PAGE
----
I choose natural dyes because they are beautiful.What is art if it is not beauty? It is to fill our lives with joy. The process is very pleasant I love the smell of each dyestuff.I love the emergence of colour from the dye vat.Natural dyes are ecological sound for the planet and all natural fibres can be colours of the rainbow.
I also point out that all colours before 1856 have been dyed with natural dyes.Any time you go into a museum and see a textile dyed before that date you will know that all its colours have been naturally dyed.Louis X1Vsilks, Renaissance velvets, Chinese Imperial robes, Coptic fragments, the Bayeaux tapestry, Peruvian weavings, the Unicorn tapestries, ALL NATURALLY DYED all still beautiful.
William Morris said “all degradation of art veils itself in the assemblance of an intellectual advance” and nothing is truer than this with regard to natural dyeing, let us ignore the colours made for us by commerce and chemists.The way to beauty is not an easy road, every piece of craft work should be an adventure.
As textile artists we can choose to use these same traditional dye techniques to produce endearing textile treasures.Natural dyes seem poised to leap from craft arena into main stream fashion. Theres surely a green future ahead for natural dyes and pigments of all hues.If only we could get world leaders to gather round a dye pot they might discover a gentle and colourful route to peace.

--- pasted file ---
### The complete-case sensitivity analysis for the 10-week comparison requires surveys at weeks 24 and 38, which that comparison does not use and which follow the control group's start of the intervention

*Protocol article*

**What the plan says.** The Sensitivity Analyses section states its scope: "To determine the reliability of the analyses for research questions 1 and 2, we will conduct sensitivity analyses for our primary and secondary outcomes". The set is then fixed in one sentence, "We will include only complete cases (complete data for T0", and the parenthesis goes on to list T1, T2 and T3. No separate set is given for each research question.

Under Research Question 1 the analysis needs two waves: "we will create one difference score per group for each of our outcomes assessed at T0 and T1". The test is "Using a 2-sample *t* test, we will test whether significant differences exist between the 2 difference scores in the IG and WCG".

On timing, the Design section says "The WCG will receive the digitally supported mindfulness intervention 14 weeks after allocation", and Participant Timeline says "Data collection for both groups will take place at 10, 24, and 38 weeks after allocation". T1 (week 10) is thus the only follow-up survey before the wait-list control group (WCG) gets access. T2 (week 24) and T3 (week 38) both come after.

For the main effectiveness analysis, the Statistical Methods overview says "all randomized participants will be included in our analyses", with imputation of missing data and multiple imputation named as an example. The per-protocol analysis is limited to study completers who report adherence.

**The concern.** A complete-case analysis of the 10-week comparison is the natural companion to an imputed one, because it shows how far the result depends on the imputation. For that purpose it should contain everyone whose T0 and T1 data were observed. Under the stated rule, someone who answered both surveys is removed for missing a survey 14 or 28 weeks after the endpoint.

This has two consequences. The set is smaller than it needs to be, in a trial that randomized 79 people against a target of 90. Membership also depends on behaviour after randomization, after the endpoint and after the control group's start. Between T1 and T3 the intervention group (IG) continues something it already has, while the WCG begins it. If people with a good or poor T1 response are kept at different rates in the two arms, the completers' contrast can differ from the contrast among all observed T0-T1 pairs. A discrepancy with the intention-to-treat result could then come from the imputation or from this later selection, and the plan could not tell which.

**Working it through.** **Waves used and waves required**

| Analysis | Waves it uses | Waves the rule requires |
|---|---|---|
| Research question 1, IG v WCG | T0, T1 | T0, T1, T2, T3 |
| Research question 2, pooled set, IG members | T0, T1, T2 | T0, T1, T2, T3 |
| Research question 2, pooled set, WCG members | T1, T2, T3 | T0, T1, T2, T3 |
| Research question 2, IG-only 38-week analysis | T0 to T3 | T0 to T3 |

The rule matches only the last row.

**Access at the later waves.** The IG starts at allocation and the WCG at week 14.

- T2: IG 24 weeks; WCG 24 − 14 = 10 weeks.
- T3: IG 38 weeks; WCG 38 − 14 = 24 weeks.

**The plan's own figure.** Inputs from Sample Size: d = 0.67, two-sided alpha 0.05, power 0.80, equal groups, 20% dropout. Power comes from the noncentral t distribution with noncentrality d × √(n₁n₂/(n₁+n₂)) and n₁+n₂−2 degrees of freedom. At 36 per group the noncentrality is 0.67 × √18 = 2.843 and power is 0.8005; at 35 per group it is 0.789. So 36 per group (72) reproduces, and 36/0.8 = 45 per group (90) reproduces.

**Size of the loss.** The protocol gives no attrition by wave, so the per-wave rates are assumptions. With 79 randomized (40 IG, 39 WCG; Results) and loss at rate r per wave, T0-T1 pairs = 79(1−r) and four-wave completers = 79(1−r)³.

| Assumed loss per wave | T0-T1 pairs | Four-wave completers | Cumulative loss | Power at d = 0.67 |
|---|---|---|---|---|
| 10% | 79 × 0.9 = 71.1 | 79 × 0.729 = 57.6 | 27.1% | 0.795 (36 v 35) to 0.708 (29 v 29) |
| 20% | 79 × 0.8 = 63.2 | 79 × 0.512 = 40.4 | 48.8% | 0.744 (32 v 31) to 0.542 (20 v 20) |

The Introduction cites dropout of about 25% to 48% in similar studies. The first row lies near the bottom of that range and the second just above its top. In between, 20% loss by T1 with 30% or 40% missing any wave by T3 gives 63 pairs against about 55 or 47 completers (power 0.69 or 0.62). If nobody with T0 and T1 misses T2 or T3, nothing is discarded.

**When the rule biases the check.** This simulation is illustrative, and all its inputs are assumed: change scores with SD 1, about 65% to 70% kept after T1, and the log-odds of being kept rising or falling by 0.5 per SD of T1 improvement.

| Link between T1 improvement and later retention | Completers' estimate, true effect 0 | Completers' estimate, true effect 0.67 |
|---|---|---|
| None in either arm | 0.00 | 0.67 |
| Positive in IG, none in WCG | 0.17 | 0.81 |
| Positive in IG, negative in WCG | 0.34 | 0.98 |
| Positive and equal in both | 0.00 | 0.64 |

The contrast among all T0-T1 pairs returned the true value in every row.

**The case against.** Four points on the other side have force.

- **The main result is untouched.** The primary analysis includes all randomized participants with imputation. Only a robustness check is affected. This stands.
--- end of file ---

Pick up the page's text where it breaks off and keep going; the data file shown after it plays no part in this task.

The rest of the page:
One of my products is naturally dyed embroidery yarns but I also undertake commissions usually for historical reconstruction.
The natural dyes used
Natural dyes made chiefly from plants as used until the 19th century, as they produce attractive harmonious shades and have good fastness characteristics. These dyes from plants and other natural materials have been used for over 5000 years.
I use Indigo and Woad for blues.
Madder , Cochineal , Logwood and Brazilwood for pinks, reds, oranges, and purples.
Weld and Fustic chips for yellows.
Oak bark, Onion skins and Crutch for browns.
Oak galls and Walnut husks for greys and blacks.
As each batch is individually dyed , customers are advised to but sufficient for their projects.
I do use Earth Hues products
My dyeing process
The dyeing process involves first washing the hanks of wool and then mordanting them usually in lots of 500 to 1000 grams.
Most but not all dyes will need a mordant such as alum to enable the plant dye to adhere to the yarn.
The yarn is then dyed by immersion in the prepared liquor and then washed again and dried.
The skeins are then wound by hand and labelled,
Projects that have used my wool
Conservation work at Jorvik Viking Museum, York Minister, National Maritine Museum, National Trust and of course embroiderers doing their own projects.
For more detail see my article on Natural Dyeing at www.textilearts.net/tutors along with others on Creative Textile Art.